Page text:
This month, Clark is a hard gamblin’ hard drinkin’ woman chasin’ shyster, Spencer Tracy is his best friend the priest and Jeanette MacDonald is the saintly opera singer who steals his heart in San Francisco.
Gable is Blackie Norton, a ruthless saloon-keeper in 1906 San Francisco, proud of his gambling ways. Despite their differences, he falls in love with Mary Blake (MacDonald), an aspiring opera singer who he hires to sing in his revue. His childhood pal, priest Tim Mullin (Tracy), objects to him putting Mary on display and stopping her from her opera aspirations. Realizing that Tim is right and that she should pursue her dreams instead of letting Blackie hold her back, Mary leaves him and becomes a successful opera star. It isn’t until the shattering earthquake that Blackie realizes his true feelings for Mary and sets out to find her among the rubble.
This film is a favorite of many a Clark Gable fan, and it is not difficult to see why. As far as Gable fans are concerned, this one has it all: action, romance, special effects, drama. A prestige project for MGM, San Francisco took fifty two days to shoot and costs $1.3 million, an extremely large sum in 1936. Money well spent, however, as the film went on $5.3 million at the box office, becoming the second biggest hit of Clark’s entire career, after Gone with the Wind.
Clark is at his swoon-worthy best here. When we first see him, he’s a perfect dashing specimen in a top hat, tails and cape, complete with cane–rather Rhett Butler-esque!
Truly at the peak of his heartthrob status, we are treated to many scenes of Clark smirking, winking and smooth talking with the ladies. Early on in the film, he shares a long liplock with a patron, who then points to the man next to her and says to Clark,”I want you to meet my husband.” Not many men can get away with that without getting their lights punched out!
We are also treated to a boxing match between Spencer and Clark, with Clark wearing nothing but what looks to be a high-waisted diaper!
His priest pal Spencer sums up Clark quite perfectly: “He’s as unscrupulous with men as he is ruthless with women.” Perfectly true as he tries to wiggle his way into pure and simple Jeanette’s heart–finding out she’s a virgin, he says, “I’m a sucker!” Myrna Loy, Clark’s frequent co-star, once lamented that the American public boxed her in to always be Nora Charles and Clark to always be Blackie Norton. It’s true, several of his films afterward were copies of Blackie in one way or another.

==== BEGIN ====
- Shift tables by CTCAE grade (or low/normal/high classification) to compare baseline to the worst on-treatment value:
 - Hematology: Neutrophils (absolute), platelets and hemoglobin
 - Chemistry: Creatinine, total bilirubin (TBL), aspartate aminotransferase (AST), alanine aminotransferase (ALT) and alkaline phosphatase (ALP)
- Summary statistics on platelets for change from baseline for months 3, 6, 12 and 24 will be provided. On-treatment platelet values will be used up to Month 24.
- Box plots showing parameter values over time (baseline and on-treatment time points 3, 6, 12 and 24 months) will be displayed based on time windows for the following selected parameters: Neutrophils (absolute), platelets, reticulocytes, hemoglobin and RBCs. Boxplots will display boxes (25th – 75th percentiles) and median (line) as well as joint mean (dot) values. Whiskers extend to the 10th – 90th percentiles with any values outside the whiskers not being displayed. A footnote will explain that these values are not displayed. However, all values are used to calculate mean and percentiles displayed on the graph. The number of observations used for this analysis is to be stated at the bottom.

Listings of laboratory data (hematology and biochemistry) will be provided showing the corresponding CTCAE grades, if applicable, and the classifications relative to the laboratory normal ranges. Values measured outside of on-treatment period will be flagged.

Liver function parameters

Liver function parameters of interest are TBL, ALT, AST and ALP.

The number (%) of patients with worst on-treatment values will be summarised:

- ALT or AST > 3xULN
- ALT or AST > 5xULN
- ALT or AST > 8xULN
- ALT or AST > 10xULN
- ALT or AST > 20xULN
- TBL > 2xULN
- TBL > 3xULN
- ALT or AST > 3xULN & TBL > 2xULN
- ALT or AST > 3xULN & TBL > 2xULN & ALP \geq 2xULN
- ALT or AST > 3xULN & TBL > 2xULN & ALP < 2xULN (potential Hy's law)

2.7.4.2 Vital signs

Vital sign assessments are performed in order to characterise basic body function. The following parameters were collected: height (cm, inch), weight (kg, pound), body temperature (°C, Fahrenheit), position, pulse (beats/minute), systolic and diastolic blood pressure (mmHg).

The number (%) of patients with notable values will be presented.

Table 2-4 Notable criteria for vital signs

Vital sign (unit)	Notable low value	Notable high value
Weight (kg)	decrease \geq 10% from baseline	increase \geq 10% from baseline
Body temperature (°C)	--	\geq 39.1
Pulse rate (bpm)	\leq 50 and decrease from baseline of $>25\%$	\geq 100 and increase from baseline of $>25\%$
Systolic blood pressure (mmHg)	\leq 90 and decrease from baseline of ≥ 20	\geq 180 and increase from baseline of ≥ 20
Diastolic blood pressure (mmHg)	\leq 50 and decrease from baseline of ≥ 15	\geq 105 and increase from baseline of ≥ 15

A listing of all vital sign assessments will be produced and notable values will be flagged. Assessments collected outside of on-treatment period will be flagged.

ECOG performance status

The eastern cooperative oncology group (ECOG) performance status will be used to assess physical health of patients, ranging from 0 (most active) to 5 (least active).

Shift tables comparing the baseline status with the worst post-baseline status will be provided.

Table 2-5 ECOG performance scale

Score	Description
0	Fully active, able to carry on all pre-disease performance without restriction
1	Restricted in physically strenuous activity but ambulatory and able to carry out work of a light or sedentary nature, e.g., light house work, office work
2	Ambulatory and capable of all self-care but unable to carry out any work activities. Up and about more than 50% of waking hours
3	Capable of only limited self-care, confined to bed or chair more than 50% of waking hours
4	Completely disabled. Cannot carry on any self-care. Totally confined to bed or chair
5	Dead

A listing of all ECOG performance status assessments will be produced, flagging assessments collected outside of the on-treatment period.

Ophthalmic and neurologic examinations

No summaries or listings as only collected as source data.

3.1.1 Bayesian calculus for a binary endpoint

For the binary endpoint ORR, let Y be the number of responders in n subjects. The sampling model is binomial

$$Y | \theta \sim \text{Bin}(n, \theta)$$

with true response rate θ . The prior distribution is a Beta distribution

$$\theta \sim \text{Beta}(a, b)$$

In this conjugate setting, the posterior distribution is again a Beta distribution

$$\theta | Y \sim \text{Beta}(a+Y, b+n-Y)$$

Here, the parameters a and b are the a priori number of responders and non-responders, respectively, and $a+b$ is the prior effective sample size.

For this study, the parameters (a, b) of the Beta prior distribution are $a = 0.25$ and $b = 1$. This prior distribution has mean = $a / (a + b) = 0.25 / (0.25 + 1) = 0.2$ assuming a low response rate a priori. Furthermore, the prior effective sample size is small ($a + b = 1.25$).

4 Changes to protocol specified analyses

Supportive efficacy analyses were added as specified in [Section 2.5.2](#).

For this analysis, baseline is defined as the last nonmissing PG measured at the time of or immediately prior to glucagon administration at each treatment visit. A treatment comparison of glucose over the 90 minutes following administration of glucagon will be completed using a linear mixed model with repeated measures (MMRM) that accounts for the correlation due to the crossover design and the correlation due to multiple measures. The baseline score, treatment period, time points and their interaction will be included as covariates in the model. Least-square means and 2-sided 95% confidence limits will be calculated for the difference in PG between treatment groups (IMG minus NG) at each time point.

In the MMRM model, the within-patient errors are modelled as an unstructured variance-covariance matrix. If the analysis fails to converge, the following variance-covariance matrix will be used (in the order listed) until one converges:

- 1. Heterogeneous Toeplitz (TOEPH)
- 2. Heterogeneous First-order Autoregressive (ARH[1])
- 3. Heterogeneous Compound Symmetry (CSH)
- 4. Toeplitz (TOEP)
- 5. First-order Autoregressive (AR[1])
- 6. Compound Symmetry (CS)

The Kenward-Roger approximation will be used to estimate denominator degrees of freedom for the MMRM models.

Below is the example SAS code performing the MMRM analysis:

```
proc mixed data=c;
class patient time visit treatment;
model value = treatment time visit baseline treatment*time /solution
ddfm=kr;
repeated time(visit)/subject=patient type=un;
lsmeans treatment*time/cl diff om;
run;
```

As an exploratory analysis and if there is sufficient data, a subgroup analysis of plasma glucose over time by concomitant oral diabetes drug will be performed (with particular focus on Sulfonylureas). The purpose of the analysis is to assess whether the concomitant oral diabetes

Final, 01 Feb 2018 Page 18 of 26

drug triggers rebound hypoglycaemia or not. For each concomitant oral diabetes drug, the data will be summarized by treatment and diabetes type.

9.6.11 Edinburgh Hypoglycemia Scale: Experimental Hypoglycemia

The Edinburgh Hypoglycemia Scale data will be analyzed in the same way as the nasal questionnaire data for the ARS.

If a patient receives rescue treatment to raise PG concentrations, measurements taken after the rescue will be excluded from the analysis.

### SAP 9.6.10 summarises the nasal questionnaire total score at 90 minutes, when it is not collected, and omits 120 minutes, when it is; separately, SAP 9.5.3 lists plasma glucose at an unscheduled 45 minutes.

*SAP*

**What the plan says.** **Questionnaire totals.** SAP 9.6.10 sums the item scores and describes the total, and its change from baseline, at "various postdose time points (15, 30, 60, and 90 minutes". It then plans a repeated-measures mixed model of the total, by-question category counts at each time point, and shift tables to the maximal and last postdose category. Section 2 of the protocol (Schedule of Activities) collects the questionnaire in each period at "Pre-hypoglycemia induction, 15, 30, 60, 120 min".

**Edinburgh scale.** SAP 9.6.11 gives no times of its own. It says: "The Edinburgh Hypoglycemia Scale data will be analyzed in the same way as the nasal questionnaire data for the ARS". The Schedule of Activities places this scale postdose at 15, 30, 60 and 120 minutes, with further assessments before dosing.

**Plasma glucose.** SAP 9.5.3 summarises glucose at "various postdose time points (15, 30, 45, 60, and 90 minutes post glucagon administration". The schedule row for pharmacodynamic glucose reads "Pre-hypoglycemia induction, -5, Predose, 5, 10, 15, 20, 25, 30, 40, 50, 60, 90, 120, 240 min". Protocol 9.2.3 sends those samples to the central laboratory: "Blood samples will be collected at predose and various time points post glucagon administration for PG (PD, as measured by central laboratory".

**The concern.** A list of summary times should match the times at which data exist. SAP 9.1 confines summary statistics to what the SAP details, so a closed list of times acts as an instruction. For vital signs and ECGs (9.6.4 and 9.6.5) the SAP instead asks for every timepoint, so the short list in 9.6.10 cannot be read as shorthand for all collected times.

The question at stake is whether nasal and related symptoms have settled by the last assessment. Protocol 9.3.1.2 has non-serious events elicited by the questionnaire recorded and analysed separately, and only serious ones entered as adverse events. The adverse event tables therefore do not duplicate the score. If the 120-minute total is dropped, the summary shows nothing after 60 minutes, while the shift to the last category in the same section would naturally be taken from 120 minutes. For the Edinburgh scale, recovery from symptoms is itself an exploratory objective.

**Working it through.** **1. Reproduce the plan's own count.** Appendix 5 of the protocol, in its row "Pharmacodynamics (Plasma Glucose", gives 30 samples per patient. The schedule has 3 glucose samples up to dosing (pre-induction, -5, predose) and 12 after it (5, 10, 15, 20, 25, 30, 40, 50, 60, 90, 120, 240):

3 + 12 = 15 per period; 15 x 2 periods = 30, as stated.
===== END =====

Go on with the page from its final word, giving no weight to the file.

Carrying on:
I’ll admit to, um, fast forwarding MacDonald’s opera house scenes. But one cannot help but be roused by her lively rendition of the film’s trademark song, “San Francisco” right before the earthquake. The song is, to this day, the theme song of the city. I had a friend who worked in a hotel there and once I called him and he put me on hold. What was the hold music? Jeanette belting out “San Francisco”! And yes, my friend made fun of me for being excited about hold music…
Clark apparently wasn’t a fan of Jeanette’s soprano –he was hesitant to star in the film because he thought he’d just be a prop standing there listening to her sing. To appease him, most of Jeanette’s singing scenes were filmed separately from Clark’s reaction shots. Interesting fact: One of MacDonald’s opera gowns was later re-used as a gown for Gilda in The Wizard of Oz (1939).
Jeanette was not one of Clark’s favorite leading ladies. He found her to be diva-like and a bit too prim and proper for his taste. He was also irritated that it was in her contract that she was given time off every month for her, ahem, “ladies days.” It is often repeated that she bothered him so much one day on the set that he purposely ate spaghetti loaded with garlic for lunch, knowing that that afternoon they were supposed to film a love scene. Jeanette was so offended by his breath she nearly fainted. Seems a bit immature for him, who knows if it’s true or not.
The earthquake scenes are really something to behold. The stunning special effects used to simulate the earthquake were created by hydraulic platforms that were pulled apart by cables with hoses underneath. They took weeks of testing to perfect.
Legendary director D.W. Griffith was hired to direct the earthquake scenes after the producers saw the rushes of Van Dyke’s version, which they thought were rushed and fake-looking. Griffith gave them the authenticity they needed. His only direction to the mobs of extras was, “Pretend it’s an earthquake! Run for your lives! Try to help your friends!”
A critical darling, San Francisco won the Academy Award for Best Sound Recording. It was also nominated for Best Picture, Best Director, Best Assistant Director, Best Writing (Original Story), and Best Actor Spencer Tracy. Clark was bitter about Spencer’s nomination, especially since his role was more of a supporting part. While I do think Spencer does a good job here , I think he is rather wasted in the role. Spencer (here and also in Test Pilot) was much too talented an actor to be playing Clark’s sidekick with a conscience. Spencer and Clark were friends for decades, but Clark was always envious of Spencer’s acting chops, while Spencer was jealous of Clark’s intense popularity.
Clark objected to the final scene in which he falls to his knees and cries while he thanks God. He found it unmanly and refused. Director Van Dyke finally convinced him to do it by promising him to film him from behind.